Lydia A. Smith
September, 22 2014
Blooms Taxonomy of Education and its use in Nursing Education It was estimated that there were 133 million people living with at least one chronic disease in 2005 and that more than 7.1 million Americans die of a chronic disease each year (Larsen & Lubkin, 2009). This figure clearly shows that Chronic Disease is a major issue and will only get worse with people living longer with our advanced technology in healthcare. Nurses will be caring for patients who are higher in acuity and less resources as cost-cutting is always a factor. Nurses will need to think critically, more efficiently and more effectively. In the early 1950’s, an educational psychologist named Benjamin Bloom, developed Bloom’s taxonomy of Educational Objectives (Larkin & Burton, 2008), which was a classification of intellectual behaviors that are important to learning. The taxonomy is further classified into three domains: the cognitive, affective and psychomotor, with each of these domains being broken down further into further levels of learning. The basic types of learning and awareness to be accomplished before the higher levels of learning could achieved. As the authors explain further in “The Revises Bloom’s Taxonomy” (Su & Osisek, 2011), that by using this guide of learning objectives, nursing students can bridge what they have learned in school and apply it to real life patient care situations, and the taxonomy “guides educators to deliberately explore a broad array of teaching methods that will yield the intended learning” (2011, p.323). Nurses will also learn that by using Bloom’s Taxonomy to educate patients and families dealing with chronic disease, they will hopefully improve patient outcome. Cognitive Domain The Cognitive Domain represents the use of knowledge in regards to teaching and learning and mental skills. The six levels from the lowest level of learning to the highest are knowledge, comprehension, application, analysis, synthesis and evaluation (Hayter, 1983). When teaching patients you must assess which level the patient is on, then begin teaching at that point, which includes that you also consider family or care givers at this point. Having the patients and care givers restate what you taught them is very helpful when assessing the level of understanding. This will further foster patient learning because building on the educational process will foster more questions as the patient has a better grasp of their condition. Having handouts presented in easy-to-understand format with visual aids is important. When teaching is done effectively then the nurse and patient together can effectively create a plan of care that addresses the chronic illness, and is realistic for the patient to follow.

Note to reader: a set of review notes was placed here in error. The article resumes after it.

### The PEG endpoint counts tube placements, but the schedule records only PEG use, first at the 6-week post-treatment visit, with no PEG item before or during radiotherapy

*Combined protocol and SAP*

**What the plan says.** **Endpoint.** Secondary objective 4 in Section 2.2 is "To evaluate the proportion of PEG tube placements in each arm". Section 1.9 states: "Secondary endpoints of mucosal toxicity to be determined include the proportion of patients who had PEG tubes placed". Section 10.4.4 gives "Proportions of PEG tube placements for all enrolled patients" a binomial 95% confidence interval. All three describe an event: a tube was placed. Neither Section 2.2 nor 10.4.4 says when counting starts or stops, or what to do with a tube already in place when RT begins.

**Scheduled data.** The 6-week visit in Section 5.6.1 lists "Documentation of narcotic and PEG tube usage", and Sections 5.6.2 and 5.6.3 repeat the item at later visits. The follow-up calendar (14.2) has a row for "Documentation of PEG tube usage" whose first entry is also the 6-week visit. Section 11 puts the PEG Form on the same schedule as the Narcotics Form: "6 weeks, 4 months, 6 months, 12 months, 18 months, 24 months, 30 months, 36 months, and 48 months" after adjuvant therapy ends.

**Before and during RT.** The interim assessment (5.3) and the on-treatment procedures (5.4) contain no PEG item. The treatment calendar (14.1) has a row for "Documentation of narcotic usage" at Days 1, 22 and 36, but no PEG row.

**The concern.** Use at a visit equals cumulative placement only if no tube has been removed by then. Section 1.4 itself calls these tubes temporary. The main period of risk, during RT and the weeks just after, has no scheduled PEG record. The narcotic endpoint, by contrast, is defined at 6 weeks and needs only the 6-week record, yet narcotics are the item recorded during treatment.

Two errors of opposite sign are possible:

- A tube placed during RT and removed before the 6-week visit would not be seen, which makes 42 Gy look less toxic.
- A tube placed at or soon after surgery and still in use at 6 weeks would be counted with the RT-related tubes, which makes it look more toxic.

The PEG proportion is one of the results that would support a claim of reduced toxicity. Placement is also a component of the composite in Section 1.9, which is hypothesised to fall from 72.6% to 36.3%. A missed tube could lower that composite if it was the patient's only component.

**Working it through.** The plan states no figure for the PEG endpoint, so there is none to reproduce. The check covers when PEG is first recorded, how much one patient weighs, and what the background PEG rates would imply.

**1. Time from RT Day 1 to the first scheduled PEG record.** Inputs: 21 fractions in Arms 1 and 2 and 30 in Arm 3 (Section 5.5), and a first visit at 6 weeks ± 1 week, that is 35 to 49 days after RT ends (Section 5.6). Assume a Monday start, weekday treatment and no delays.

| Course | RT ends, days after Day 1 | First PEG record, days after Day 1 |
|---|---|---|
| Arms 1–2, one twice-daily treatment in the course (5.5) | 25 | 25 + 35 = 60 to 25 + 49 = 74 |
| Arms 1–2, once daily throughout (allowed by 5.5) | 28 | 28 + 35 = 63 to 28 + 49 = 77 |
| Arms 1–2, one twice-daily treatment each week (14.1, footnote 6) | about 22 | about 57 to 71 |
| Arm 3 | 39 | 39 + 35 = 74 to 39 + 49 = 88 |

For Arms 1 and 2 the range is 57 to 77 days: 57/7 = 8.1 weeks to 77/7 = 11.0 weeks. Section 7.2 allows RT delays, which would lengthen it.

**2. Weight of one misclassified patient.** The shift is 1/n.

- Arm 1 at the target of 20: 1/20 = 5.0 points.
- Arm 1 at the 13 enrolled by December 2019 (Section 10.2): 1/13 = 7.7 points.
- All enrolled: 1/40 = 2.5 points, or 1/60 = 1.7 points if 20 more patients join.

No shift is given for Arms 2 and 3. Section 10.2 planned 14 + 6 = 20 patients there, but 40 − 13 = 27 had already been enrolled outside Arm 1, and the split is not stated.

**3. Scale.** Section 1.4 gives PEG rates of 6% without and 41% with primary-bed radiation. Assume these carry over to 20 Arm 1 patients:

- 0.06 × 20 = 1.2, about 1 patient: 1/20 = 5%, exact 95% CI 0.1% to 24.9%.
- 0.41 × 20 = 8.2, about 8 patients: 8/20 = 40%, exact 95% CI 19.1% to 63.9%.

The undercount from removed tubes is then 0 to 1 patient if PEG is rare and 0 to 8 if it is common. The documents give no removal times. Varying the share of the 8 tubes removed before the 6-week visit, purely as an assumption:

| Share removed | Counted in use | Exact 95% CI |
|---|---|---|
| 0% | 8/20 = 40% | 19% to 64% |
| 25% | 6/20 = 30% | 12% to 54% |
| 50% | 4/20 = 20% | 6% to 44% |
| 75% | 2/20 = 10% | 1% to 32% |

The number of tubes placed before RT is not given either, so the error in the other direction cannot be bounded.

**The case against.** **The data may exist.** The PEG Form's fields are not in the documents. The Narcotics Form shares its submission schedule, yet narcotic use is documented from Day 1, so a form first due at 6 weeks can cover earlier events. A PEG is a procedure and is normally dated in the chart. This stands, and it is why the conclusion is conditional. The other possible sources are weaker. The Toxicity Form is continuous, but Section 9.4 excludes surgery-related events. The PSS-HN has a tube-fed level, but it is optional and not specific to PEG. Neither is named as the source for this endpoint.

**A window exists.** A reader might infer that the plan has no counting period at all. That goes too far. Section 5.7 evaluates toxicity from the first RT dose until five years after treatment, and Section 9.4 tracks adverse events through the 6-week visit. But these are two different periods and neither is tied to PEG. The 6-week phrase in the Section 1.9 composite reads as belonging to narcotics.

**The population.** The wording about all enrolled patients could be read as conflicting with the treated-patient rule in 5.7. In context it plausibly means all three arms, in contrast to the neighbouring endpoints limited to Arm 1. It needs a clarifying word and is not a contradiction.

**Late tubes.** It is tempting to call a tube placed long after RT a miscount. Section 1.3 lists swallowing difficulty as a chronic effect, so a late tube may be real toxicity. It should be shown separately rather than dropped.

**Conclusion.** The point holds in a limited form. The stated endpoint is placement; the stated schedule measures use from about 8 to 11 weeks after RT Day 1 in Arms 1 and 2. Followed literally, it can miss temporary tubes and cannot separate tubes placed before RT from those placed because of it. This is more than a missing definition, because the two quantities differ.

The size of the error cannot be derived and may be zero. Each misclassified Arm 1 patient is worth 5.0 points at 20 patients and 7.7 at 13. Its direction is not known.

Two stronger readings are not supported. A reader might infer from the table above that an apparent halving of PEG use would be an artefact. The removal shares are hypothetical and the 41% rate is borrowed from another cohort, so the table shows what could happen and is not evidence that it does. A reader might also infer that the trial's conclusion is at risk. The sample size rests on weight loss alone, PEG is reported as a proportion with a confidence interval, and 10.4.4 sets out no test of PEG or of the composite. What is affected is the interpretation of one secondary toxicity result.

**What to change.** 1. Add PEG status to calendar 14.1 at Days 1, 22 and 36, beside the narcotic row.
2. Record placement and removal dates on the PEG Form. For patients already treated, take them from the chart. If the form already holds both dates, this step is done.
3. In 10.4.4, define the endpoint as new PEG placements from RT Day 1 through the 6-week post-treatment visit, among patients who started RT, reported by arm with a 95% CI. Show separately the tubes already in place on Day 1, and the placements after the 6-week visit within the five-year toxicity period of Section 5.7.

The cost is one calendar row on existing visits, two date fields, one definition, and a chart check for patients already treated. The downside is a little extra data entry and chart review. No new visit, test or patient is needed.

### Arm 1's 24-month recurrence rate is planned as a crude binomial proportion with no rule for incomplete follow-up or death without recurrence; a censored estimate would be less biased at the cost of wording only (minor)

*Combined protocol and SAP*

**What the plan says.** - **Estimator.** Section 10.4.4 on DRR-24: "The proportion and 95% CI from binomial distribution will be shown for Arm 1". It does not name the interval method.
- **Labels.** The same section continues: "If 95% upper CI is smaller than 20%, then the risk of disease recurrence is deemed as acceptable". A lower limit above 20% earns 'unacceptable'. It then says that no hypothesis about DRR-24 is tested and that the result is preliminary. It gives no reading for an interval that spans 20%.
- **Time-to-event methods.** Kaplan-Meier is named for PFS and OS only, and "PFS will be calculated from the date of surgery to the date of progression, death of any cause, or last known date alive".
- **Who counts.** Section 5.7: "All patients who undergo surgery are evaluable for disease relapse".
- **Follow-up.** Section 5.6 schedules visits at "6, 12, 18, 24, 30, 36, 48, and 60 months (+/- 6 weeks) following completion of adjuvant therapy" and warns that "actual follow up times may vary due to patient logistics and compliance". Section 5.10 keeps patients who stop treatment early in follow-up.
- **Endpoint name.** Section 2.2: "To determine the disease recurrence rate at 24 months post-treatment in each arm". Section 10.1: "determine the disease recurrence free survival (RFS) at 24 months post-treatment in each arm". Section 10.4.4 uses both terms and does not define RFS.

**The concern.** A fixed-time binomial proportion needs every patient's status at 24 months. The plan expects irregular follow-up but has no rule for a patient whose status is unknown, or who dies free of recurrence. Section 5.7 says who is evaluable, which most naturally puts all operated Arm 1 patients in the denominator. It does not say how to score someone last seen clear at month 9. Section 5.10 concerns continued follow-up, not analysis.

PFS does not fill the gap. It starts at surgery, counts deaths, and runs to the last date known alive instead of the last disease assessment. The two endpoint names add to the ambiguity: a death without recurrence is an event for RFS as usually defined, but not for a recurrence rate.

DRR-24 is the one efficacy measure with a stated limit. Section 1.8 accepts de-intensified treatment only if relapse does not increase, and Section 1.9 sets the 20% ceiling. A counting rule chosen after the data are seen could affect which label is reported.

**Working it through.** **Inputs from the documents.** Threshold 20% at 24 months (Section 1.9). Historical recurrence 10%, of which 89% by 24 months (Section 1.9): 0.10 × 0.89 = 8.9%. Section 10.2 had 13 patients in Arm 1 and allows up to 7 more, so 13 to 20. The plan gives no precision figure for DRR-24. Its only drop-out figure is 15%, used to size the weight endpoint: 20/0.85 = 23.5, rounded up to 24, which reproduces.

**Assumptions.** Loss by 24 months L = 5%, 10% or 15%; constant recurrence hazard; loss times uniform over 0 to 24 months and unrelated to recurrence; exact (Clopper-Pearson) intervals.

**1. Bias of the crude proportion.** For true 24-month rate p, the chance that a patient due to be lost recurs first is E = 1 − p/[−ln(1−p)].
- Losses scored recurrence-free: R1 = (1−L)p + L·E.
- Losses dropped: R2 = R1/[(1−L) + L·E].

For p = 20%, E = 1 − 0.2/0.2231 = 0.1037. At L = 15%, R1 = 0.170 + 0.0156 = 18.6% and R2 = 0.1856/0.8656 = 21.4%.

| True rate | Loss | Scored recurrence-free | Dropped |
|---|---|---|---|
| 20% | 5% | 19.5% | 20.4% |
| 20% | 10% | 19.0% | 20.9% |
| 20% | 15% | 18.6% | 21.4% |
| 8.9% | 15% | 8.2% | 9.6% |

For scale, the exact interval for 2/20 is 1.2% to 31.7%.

Affective Domain In the effective domain is the patient’s willingness to listen, concentrate on attitudes and feelings regarding chronic illness and how the patient and family are slowly evolving with their values, attitude and growing interest. The five major levels are receiving, responding, valuing, organization, and internalizing values (Hayter, 1983). Nurses should get at eye level with their patients so they can assess the non-verbal clues of understanding. The patient can then be more attentive and present during the teaching and then the nurse can better analyze if the patient and/or caregivers are ready to go to the next level of teaching. This can be evident if patients express an interest in learning more about their disease process. They are showing signs of responding and valuing the information they have been given. They use all this information to organize a plan that they may want to apply to later, home self-care. They are now thinking about taking the steps to self-manage their disease at home and can apply this newfound knowledge to a realistic way for them to deal with a